Trapeze by Deborah Digges
Poems

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Synopsis

These lush, rewarding reflections on a woman’s passage into midlife are grounded in our intimacy with nature and mortality. Deborah Digges, now in her fifties, looks back in such poems as “Boat” to see younger mothers and their children, and ponders her own “brilliant, trivial unmooring.” As she wanders from the garden to the barn and into the woods, she finds her moods mirrored in the calendar of the seasons, making lush music of the materials at hand and accepting the seismic changes in her life with an appreciation for the incidental scraps of beauty she chances upon.

Throughout these luminous poems–which touch movingly on the illness and loss of her husband–Digges marvels at the brio with which we fling ourselves daringly into the night:

See how the first dark takes the city in its arms
and carries it into what yesterday we called the future.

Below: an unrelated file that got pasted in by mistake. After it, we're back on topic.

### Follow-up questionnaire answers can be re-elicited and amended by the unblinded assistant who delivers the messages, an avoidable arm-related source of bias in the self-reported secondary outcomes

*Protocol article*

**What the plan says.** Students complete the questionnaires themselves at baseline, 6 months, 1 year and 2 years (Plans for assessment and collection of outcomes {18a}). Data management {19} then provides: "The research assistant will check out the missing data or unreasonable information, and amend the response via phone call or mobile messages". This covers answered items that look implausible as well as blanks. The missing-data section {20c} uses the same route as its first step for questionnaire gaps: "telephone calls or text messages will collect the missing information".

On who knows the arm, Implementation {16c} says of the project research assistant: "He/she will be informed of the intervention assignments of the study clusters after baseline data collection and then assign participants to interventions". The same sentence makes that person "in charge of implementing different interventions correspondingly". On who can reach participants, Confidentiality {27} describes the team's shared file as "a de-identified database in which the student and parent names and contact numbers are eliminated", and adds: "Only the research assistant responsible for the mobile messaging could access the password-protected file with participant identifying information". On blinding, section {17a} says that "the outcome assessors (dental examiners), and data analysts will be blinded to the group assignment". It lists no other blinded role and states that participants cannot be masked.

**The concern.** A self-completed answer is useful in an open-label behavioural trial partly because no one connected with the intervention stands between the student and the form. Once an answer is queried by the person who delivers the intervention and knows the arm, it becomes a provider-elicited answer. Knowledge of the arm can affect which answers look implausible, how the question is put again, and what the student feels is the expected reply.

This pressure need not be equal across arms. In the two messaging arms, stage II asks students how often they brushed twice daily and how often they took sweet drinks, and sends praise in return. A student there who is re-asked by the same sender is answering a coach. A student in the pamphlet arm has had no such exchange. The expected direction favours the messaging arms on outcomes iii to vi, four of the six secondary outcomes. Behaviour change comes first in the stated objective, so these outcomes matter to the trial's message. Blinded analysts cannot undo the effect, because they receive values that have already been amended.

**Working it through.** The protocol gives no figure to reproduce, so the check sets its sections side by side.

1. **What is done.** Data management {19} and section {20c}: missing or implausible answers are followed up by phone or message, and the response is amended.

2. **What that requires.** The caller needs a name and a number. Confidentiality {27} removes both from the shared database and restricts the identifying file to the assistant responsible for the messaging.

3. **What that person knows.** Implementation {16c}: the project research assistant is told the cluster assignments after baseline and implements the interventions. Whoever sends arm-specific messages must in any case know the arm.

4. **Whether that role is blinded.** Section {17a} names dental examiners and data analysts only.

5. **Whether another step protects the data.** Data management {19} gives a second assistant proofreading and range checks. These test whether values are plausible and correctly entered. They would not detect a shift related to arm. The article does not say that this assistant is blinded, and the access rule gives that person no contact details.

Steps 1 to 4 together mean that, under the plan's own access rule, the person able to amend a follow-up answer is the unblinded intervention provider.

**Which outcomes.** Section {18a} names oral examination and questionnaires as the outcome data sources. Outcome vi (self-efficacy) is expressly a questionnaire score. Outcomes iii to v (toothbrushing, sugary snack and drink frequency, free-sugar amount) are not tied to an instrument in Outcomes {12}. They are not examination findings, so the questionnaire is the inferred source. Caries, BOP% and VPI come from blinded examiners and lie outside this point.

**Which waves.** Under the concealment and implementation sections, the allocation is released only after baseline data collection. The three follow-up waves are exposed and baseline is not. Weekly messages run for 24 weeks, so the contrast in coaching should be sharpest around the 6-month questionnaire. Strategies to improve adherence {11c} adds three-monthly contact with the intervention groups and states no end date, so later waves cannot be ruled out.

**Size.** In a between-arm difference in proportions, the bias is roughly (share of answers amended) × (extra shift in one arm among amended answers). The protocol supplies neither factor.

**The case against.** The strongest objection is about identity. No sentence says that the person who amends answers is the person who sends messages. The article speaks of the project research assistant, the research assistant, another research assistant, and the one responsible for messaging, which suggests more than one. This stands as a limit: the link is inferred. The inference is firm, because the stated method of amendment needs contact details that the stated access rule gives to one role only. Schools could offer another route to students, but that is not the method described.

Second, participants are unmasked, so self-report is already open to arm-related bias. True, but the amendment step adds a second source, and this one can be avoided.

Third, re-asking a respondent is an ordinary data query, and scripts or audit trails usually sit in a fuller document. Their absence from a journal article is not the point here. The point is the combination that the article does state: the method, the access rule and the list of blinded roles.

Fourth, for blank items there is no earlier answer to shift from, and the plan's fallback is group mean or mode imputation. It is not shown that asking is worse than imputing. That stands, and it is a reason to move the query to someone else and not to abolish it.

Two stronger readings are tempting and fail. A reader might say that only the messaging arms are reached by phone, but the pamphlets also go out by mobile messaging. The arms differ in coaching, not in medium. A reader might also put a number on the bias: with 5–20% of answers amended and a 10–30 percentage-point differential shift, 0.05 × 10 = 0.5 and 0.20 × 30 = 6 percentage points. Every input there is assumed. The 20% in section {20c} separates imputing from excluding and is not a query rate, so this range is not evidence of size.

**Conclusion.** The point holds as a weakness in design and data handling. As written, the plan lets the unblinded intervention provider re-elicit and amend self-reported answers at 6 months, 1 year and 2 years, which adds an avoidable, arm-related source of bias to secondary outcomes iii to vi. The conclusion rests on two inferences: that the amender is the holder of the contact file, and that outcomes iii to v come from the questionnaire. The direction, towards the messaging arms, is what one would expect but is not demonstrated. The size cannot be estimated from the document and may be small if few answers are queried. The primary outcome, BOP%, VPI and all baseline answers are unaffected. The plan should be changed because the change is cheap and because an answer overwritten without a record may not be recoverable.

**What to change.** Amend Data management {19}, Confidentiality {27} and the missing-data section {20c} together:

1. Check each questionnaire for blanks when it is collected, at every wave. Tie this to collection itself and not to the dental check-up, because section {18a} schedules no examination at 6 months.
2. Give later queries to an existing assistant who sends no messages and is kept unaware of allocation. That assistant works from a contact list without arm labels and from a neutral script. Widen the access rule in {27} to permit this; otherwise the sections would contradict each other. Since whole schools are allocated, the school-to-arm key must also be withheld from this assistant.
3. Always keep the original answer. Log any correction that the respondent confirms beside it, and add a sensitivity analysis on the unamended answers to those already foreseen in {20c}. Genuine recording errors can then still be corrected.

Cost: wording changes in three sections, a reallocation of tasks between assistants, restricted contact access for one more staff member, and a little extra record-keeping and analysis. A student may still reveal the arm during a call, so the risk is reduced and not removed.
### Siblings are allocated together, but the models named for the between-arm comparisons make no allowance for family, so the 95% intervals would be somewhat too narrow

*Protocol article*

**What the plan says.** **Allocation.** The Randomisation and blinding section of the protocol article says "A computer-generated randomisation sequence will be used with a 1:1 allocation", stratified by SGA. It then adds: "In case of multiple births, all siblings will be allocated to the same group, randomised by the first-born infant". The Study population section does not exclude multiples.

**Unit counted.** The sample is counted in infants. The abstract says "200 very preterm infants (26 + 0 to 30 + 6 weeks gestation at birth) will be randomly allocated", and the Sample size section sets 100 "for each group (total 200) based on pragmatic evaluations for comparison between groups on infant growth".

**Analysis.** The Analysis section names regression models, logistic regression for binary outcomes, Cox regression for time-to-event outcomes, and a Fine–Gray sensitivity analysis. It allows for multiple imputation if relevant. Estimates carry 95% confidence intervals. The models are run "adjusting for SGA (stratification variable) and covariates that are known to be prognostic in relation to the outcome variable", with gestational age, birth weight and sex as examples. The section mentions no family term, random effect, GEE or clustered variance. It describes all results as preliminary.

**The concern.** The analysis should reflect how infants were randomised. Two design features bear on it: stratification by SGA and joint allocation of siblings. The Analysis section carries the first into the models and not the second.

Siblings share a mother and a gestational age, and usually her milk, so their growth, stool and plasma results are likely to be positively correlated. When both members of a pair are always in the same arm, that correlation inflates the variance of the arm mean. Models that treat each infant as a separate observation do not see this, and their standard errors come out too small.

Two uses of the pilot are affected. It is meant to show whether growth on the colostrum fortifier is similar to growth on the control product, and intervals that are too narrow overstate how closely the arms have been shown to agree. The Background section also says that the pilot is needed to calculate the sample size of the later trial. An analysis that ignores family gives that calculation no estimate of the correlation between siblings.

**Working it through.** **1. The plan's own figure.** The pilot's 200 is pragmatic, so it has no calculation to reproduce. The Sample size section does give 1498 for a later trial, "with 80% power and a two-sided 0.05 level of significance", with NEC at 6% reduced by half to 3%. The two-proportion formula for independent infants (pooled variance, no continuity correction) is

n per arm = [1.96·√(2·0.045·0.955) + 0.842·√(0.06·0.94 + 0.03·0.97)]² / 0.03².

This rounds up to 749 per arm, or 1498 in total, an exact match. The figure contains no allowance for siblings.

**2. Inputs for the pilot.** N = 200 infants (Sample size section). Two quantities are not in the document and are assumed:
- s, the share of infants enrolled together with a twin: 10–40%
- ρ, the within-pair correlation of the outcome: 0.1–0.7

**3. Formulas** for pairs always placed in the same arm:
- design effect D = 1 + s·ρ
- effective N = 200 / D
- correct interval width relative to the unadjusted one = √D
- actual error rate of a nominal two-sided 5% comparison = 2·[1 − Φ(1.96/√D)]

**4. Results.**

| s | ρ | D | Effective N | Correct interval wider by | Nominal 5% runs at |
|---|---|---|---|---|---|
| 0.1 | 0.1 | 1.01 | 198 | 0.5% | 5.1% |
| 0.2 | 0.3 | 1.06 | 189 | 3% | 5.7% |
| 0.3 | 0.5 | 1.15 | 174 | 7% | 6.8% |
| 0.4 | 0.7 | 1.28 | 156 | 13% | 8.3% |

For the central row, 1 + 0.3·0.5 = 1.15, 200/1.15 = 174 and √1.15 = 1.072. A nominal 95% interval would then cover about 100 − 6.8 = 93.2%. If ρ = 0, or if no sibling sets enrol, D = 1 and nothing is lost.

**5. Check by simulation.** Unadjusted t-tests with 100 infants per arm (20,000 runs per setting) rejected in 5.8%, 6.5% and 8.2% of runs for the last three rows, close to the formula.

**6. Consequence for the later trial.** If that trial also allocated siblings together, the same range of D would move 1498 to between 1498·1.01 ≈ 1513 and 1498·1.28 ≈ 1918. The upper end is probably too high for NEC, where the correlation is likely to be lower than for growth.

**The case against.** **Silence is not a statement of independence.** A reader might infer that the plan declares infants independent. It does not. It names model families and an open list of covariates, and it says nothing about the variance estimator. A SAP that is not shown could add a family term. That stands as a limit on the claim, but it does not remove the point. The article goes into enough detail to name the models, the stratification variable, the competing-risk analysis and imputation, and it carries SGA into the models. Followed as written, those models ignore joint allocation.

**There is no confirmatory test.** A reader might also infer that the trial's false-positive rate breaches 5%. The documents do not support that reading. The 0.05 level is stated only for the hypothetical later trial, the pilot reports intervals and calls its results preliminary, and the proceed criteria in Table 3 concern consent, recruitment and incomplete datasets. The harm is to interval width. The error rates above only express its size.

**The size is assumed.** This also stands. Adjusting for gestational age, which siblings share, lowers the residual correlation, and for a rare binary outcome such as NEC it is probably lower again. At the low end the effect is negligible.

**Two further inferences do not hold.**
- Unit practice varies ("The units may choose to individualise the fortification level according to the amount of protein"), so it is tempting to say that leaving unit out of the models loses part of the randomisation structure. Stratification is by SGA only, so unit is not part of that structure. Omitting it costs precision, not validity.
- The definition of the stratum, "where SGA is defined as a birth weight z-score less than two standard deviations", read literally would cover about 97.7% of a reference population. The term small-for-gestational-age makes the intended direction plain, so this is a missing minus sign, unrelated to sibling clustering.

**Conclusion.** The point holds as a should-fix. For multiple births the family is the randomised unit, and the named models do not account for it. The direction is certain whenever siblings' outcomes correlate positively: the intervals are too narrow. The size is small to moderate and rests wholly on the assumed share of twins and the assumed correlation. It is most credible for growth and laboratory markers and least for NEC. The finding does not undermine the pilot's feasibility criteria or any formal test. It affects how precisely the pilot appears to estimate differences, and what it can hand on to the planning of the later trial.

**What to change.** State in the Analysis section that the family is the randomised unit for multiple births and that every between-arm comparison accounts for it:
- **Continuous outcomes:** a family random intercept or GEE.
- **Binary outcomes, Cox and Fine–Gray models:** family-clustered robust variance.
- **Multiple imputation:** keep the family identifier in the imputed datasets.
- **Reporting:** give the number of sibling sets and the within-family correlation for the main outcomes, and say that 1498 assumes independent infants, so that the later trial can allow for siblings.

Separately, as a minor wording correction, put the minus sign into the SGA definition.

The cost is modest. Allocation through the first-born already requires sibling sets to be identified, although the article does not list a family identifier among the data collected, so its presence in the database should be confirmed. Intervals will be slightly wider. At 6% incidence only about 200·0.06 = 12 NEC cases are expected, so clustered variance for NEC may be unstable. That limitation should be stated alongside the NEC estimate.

O, the dying are such acrobats.
Here you must take a boat from one day to the next,

or clutch the girders of the bridge, hand over hand.
But they are sailing like a pendulum between eternity and evening,

diving, recovering, balancing the air.
 

About Deborah Digges

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Deborah Digges was born and raised in Missouri. She is the author of three books of poems. Her first book, Vesper Sparrows, won the Delmore Schwartz Memorial Prize from New York University. Late in the Millennium was published in 1989, and Rough Music, which won the Kingsley Tufts Prize, was published in 1995. Digges has written two memoirs, Fugitive Spring (1991) and The Stardust Lounge (2001). She has received grants from the John Simon Guggenheim Foundation, the National Endowment for the Arts, and the Ingram Merrill Foundation. Digges lives in Massachusetts, where she is a professor of English at Tufts University.
 
Published March 16, 2004 by Knopf. 72 pages
Genres: Literature & Fiction. Non-fiction

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Publishers Weekly

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Digges's return to poetry after two successful memoirs showcases familiar strengths: supple, sometimes lengthy free verse lines whose fluent and heightened language bolsters familial and elegia

Feb 02 2004 | Read Full Review of Trapeze: Poems

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